On Wednesday night Tim Burton gave the Film Society of Lincoln Center a 17-minute taste of Sweeney Todd, his film adaptation of Stephen Sondheim’s macabre musical. The 1979 Broadway hit was inspired by Victorian folklore about a crazed London barber who slits his customers’ throats and, in some versions of the story, colludes with his lover to bake the corpses into meat pies – which become wildly successful! (Ah, the culinary possibilities before rogue Health Inspectors ruined the restaurant business.)

In Burton’s version – which Sondheim assisted and approved – Johnny Depp plays the bloodthirsty barber, Burton’s fiancé Helena Bonham Carter plays Todd’s baker paramour, and Alan Rickman and Sacha Baron Cohen appear as potential ingredients. Before screening the excerpt Burton discussed the film backstage with Tom O'Neil from the L.A. Times. (Hear the full interview.) He revealed that the film has 26 songs and is about “70 to 75 percent singing and 80 or 90 percent music — more like 90 percent,” which suggests a fidelity to the source material that should hearten the Sondheim purists – his version is almost entirely sung.

But as Burton concedes, “practically everybody in the film is not a singer and it’s one of the hardest musicals to do.” O’Neil raved about the excerpt, predicting an Academy Award for Best Picture and insisting that Depp “nails” the singing, “not magnificently like Tony winner Len Cariou… but he's no Lucy Ball butchering Mame.” Jeffrey Wells hasn’t seen the 17 minutes, but he cuts O’Neil down to size:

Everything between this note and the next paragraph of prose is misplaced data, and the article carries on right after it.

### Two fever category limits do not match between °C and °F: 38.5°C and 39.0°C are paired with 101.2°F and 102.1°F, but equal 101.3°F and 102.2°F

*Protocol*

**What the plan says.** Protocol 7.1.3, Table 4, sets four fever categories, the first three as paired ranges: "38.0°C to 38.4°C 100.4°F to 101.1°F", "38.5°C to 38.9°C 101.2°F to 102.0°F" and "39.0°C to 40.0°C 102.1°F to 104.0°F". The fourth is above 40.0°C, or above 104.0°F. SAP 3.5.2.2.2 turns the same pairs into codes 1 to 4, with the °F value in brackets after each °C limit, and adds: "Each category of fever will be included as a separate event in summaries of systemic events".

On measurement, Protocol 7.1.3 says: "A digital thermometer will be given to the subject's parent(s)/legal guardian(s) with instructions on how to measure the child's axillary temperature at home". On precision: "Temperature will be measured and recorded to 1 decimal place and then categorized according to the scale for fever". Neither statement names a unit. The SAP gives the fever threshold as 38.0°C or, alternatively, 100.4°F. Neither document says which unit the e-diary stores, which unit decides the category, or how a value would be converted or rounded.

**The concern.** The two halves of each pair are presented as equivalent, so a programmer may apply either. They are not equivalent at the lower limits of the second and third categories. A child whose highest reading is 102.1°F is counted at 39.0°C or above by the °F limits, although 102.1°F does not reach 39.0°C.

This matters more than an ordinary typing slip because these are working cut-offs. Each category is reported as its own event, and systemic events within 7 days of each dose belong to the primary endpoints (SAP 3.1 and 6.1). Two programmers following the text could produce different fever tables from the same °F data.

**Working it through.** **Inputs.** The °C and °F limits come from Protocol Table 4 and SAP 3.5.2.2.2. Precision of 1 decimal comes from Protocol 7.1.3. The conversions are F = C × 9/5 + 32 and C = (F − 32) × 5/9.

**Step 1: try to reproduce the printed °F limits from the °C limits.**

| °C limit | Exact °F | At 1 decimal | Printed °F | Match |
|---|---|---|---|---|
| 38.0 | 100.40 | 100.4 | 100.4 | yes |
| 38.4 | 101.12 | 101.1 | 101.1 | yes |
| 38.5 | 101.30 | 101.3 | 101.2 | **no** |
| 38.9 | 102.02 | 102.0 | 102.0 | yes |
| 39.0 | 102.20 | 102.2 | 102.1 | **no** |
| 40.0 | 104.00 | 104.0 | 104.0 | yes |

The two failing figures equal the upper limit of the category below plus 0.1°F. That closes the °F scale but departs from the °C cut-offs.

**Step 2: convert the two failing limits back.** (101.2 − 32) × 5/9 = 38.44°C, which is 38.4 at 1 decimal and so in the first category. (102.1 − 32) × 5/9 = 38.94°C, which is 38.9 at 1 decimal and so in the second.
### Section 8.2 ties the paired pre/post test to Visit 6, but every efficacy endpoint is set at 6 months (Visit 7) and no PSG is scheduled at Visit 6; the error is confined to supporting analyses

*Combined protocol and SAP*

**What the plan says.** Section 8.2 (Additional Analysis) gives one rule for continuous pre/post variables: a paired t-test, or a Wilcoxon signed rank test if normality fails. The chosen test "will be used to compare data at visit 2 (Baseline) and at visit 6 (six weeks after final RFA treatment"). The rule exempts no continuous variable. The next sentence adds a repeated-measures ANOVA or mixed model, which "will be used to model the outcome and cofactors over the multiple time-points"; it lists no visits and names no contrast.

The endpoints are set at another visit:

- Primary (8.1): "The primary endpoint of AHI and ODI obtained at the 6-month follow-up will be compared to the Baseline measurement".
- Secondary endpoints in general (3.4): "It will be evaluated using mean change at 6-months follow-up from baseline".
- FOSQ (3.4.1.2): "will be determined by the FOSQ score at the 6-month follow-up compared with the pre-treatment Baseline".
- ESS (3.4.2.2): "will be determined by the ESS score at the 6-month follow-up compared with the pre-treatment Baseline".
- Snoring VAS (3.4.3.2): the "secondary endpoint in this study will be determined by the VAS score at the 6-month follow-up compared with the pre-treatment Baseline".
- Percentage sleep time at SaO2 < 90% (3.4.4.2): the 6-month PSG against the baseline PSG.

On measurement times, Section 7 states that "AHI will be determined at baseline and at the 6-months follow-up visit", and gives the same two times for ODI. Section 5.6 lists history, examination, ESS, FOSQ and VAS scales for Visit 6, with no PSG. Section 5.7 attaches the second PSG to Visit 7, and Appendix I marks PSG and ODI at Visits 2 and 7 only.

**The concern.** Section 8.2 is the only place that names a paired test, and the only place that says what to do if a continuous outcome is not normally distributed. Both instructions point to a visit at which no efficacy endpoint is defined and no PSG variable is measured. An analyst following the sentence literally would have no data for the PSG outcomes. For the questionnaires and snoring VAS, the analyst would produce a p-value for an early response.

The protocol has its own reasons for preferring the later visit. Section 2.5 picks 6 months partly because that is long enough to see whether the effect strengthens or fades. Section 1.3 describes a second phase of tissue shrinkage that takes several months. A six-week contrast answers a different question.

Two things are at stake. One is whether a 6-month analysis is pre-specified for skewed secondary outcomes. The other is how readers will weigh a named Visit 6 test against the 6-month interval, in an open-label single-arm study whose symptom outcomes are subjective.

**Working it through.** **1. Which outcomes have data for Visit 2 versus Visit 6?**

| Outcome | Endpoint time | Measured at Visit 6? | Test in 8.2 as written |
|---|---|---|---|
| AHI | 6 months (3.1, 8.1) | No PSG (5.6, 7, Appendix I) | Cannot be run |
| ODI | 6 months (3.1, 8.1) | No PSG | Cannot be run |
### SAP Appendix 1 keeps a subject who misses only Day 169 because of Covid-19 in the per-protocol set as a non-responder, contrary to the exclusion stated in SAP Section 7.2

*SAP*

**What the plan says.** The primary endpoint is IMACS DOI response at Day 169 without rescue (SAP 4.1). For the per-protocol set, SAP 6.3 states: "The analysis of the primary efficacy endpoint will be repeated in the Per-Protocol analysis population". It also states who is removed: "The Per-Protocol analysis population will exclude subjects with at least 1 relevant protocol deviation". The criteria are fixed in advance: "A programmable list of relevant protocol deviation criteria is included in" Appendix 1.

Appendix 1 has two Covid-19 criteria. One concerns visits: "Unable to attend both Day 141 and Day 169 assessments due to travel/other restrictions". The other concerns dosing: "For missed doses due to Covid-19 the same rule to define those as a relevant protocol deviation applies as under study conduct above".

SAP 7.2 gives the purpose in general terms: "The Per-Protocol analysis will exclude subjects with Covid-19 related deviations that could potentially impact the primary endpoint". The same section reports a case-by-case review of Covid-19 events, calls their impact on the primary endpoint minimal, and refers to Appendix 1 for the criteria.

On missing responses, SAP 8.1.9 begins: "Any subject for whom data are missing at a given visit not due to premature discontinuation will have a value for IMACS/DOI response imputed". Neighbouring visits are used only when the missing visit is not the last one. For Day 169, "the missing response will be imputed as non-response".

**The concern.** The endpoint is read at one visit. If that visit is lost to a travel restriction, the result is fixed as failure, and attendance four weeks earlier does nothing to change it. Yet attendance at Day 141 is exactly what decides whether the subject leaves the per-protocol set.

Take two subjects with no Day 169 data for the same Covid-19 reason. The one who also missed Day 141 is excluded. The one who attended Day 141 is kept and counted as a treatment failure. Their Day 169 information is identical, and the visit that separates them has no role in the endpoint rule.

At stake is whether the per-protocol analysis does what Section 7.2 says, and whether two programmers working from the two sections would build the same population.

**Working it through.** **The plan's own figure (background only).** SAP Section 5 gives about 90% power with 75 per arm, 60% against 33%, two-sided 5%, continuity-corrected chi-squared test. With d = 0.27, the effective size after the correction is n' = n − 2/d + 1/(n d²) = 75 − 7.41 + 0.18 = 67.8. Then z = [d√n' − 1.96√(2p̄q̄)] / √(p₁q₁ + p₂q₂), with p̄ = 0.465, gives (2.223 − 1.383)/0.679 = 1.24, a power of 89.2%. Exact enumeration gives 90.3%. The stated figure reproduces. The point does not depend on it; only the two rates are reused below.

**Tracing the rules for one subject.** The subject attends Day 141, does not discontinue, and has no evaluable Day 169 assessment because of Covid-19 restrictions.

I think that screening a short "sizzle reel" at this stage of the game indicates obvious caution and bet-hedging on the part of the film's marketing strategist Terry Press (who ran last year's Dreamgirls campaign). You can make almost any movie look fairly momentous if you cut together a short-enough reel. I was boondoggled myself once with a 30-minute reel of a new film. It's happened often enough that it's come down to a very simple equation by way of a very simple mythology: short promo reels = film-flammery.

Anyone at the Tim Burton event care to comment? The rest of us won’t see more than the trailer, currently in theaters, until Sweeney Todd’s release on December 21st. In the meantime, there’s always the superb filmed stage version from ’82 with Angela Lansbury.